Rural Oregon looks for way out of pandemic shutdown
By the week of May 4, Gov. Kate Brown could have a firm plan for reopening parts of Oregon's economy, probably starting with rural counties.
Brown told county commissioners across the state Monday, April 20, during a conference call that she would have a detailed reopening plan within weeks.
"Commissioners are under tremendous pressure in their counties to reopen for business," Umatilla County Commissioner George Murdock said. "I felt like it's actually progressing. The conversation about opening up, with the notable exception of large groups, is almost progressing more quickly than I had anticipated.
"Now, by moving right along, we're talking about mid-May or so."
Brown expects to release a draft plan within a week. It will not contain dates for when businesses might reopen and social distancing restrictions might be eased. Instead, it will require meeting criteria that Brown announced in mid-April, combined with President Donald Trump's recommendations.
Each Oregon county also would have to certify that it had adequate hospital beds to handle a surge in COVID-19 cases and sufficient personal protective equipment for medical personnel and first responders.
Living with the virus
Unlike in some states, Brown is focusing on a regional approach.
"The main thing the governor told us is that there clearly are counties, particularly in Eastern Oregon and Southeastern Oregon, that have zero cases or maybe one case, and they should be prioritized for reopening in a way that's consistent with maintaining public health," said Nik Blosser, Brown's chief of staff. "So how quickly can we do that and what's the framework we need for them?"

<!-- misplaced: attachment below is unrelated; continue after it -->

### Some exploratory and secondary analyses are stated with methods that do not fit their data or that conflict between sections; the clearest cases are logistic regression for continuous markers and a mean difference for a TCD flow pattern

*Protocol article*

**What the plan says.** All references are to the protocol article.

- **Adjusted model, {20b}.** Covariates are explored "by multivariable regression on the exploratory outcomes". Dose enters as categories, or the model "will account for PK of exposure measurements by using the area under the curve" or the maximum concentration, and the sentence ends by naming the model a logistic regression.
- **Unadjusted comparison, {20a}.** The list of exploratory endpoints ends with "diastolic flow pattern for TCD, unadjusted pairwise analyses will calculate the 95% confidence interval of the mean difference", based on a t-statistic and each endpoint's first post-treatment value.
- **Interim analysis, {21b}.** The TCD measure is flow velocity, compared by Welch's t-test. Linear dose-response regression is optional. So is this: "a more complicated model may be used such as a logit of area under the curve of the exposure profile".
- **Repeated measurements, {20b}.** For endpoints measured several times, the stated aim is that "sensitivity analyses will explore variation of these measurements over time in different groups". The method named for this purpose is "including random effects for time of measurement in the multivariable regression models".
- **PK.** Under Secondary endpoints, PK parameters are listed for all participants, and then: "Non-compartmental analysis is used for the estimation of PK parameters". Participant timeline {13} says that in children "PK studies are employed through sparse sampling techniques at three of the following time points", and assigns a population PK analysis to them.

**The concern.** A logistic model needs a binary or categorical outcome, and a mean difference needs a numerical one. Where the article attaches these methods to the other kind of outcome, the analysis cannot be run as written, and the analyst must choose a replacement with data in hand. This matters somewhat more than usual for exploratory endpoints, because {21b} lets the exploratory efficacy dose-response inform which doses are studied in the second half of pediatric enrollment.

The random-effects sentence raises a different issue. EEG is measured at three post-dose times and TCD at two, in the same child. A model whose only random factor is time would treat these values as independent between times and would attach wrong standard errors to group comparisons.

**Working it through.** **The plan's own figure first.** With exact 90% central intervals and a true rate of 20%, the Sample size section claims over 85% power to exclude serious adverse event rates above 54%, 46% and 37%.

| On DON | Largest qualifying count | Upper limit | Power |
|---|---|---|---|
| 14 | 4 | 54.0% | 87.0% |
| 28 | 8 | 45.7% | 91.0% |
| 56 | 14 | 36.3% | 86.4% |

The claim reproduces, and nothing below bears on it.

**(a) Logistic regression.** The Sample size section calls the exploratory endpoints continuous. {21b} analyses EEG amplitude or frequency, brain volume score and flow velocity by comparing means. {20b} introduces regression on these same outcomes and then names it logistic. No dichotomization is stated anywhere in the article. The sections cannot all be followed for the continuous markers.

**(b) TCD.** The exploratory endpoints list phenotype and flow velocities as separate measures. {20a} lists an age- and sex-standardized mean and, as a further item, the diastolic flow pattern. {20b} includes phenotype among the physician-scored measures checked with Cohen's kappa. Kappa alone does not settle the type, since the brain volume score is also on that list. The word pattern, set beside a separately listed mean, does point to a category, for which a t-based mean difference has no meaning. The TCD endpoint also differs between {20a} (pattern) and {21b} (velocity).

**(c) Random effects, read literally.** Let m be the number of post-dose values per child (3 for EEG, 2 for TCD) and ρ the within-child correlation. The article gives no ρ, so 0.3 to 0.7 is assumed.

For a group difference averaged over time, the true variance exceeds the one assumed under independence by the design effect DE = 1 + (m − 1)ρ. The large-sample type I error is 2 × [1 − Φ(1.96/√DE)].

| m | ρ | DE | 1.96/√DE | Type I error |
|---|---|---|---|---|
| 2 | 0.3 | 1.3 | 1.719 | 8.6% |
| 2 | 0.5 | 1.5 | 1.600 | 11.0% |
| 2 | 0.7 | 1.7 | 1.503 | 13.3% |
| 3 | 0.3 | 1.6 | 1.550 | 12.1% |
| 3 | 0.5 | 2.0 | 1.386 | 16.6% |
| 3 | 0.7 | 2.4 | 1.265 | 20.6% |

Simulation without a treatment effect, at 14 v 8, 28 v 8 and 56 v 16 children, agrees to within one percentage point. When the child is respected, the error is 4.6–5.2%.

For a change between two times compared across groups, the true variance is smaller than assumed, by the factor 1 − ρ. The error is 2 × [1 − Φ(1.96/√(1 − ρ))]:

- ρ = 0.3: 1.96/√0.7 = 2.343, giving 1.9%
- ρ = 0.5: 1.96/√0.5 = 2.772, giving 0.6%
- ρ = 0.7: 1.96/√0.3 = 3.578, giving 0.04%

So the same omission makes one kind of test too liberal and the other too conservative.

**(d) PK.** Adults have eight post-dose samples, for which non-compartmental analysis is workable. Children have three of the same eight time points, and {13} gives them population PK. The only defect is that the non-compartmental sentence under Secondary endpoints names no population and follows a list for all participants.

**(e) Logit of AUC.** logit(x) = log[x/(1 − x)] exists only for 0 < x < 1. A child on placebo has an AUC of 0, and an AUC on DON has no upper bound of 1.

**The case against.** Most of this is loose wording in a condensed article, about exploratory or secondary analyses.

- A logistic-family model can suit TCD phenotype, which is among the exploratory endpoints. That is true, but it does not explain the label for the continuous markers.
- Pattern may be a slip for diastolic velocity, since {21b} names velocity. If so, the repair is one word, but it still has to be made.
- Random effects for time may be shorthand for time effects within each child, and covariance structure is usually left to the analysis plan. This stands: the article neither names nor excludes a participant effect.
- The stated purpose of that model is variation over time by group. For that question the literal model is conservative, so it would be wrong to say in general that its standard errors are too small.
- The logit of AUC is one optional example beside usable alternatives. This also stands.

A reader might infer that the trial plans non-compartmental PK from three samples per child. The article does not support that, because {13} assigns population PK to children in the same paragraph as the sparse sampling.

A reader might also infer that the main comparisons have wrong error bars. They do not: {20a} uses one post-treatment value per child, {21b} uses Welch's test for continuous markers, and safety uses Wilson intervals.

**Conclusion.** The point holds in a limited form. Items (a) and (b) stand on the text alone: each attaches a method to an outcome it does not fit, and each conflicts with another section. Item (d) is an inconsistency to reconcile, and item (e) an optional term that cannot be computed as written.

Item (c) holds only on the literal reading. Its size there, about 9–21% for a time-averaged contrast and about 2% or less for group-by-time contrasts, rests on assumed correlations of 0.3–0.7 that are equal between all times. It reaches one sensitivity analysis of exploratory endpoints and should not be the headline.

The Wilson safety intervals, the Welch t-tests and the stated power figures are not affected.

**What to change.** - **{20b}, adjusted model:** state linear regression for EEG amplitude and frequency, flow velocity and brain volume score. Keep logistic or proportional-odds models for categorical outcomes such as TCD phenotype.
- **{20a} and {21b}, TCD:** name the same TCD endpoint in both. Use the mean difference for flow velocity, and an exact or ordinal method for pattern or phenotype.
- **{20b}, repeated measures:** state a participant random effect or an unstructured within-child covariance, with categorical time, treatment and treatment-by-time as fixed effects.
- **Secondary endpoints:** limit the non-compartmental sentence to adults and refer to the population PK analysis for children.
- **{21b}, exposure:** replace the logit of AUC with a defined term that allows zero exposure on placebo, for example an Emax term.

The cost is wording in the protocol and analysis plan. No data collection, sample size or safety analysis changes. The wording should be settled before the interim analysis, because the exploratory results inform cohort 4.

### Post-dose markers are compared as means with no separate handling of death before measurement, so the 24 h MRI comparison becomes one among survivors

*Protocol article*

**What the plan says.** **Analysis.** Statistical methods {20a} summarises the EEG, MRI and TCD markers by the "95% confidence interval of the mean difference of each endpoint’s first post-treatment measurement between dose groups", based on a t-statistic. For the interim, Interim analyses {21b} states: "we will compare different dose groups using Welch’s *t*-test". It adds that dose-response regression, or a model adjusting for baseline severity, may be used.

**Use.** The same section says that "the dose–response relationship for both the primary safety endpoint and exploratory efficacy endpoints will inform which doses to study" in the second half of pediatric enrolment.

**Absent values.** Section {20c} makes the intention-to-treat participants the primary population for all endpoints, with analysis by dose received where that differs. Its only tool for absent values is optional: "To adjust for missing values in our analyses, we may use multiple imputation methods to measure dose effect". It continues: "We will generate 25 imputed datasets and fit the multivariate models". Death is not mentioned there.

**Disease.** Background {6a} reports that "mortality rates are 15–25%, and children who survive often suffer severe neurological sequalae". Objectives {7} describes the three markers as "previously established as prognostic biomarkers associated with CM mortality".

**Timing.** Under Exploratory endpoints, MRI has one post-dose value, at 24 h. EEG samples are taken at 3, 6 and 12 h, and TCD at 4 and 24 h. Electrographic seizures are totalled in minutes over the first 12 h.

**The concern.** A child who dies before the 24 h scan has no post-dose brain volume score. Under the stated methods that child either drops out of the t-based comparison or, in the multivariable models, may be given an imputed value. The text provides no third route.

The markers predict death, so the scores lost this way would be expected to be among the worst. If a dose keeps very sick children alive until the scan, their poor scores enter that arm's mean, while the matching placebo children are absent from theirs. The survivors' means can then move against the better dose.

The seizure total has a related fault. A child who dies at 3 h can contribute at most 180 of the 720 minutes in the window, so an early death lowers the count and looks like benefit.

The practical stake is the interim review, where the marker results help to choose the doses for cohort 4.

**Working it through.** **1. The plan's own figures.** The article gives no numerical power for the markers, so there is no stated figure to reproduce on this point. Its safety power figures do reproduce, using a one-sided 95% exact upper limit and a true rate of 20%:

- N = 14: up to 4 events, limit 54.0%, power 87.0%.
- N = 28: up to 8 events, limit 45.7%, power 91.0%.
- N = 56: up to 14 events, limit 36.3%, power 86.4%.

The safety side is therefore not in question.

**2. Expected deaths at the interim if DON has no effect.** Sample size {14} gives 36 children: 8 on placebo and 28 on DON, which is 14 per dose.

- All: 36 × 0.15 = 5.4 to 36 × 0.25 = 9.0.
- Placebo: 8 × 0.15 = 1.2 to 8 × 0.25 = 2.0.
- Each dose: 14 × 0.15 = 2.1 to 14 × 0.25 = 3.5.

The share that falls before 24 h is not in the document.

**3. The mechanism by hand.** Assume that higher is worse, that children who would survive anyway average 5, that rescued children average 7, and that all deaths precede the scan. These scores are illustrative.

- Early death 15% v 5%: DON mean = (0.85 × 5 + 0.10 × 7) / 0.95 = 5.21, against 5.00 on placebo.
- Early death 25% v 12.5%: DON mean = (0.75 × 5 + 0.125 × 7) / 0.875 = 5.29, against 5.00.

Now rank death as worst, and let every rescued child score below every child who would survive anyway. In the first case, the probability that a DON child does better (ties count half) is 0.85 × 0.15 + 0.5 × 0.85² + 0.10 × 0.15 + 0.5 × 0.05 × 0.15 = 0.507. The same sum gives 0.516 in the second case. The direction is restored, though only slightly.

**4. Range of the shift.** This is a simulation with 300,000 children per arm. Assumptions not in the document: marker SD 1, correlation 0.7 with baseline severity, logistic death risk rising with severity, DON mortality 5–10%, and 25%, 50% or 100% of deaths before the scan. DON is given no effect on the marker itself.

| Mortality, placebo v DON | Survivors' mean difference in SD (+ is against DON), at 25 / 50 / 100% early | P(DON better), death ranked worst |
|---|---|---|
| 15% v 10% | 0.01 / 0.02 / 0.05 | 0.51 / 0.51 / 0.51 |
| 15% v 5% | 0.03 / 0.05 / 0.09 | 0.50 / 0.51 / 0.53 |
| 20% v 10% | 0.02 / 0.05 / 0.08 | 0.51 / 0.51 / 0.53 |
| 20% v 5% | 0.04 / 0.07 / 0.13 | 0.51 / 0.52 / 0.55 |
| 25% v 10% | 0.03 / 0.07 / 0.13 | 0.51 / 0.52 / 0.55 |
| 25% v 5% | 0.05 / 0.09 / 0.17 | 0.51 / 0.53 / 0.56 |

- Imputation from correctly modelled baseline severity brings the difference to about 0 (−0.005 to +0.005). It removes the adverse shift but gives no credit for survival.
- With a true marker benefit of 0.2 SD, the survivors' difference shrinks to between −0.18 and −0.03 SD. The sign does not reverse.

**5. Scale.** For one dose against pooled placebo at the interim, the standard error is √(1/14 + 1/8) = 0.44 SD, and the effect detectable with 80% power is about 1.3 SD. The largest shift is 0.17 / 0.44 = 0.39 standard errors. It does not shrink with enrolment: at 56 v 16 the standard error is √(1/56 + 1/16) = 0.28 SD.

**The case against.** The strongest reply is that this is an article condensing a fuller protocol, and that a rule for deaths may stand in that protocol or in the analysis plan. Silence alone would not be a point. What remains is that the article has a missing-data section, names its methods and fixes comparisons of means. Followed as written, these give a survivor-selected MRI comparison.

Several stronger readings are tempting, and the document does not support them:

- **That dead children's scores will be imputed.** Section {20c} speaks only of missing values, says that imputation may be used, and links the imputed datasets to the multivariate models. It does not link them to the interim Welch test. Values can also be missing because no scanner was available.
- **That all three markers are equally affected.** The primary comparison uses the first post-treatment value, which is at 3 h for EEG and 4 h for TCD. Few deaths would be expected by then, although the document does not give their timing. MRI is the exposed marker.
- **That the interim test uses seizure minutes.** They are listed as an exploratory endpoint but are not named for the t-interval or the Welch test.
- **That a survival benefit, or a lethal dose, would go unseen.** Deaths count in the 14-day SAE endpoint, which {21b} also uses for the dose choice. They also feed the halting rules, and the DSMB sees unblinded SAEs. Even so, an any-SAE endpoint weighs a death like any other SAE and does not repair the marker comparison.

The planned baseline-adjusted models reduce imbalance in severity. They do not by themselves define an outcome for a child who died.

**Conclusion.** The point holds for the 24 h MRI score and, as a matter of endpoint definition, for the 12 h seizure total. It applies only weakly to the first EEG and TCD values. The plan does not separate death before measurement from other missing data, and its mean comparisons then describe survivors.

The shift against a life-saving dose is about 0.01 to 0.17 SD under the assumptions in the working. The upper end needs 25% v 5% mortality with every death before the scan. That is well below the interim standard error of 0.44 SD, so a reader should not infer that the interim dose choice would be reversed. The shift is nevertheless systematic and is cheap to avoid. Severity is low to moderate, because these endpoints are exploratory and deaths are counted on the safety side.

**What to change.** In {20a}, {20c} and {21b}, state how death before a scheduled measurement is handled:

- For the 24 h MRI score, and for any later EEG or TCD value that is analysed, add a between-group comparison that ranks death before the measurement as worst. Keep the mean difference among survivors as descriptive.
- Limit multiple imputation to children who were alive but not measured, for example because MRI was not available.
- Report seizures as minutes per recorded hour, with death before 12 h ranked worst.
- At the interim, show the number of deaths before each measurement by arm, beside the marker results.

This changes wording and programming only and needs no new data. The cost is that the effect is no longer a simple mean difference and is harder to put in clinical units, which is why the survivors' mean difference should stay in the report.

Blosser said the governor's medical advisory panel was working through plans on comprehensive testing, contact tracing and isolating people with coronavirus; allowing non-emergency medical and dental procedures to resume; and the specific metrics required statewide and regionally for that reopening to recur.
"Our hospitals in rural Oregon are really hurting right now. They need to get back to work, both for their income but also for all those people who need their hip replaced, bypass surgery, all that stuff."
Douglas County Health Officer Dr. Bob Dannenhoffer said he knew of no Oregon county that was yet meeting all criteria laid out by Trump for initial reopening. Dannenhoffer is a member of Brown's panel but emphasized his views were his own, not the panels.
Sen. Tim Knopp, R-Bend, noted that new cases of COVID-19 are declining in Deschutes County but the coronavirus would not disappear for a long time. "We need to learn how to live with the virus and still continue on. The current shutdown and having 300,000 Oregonians essentially unemployed because of it is completely unsustainable and is going to cause serious problems — catastrophic problems, I would say — with the state being able to fund important programs," he said. "I think we really need to look at a county-by-county opening of the state."
Rural pilot project
Oregon Senate Minority Leader Herman Baertschiger Jr., R-Grants Pass, agreed that the state must learn to maintain both public health and a healthy economy. The place to start is with rural health care.
"Our hospitals in rural Oregon are really hurting right now. They need to get back to work, both for their income but also for all those people who need their hip replaced, bypass surgery, all that stuff," he said.
Two Eastern Oregon lawmakers proposed using Harney County as a pilot project, citing its lack of COVID-19 cases, its small population and its isolation from other communities.
"This is not a proposal to open businesses. This is a proposal to recognize the health hazards and the health risks and work through those and mitigate restrictions and allow people to return to some of their prior freedoms," said Sen. Lynn Findley, R-Vale.
He and Rep. Mark Owens, R-Crane, put together a proposal that includes ideas for how the community could mitigate health risks and how specific types of businesses could enforce social distancing.
"We've got a little more work to do it, but not a lot. And we hope we can get the governor to agree with running a pilot," Findley said. "If we can't make a pilot work there, we can't make it work anywhere."
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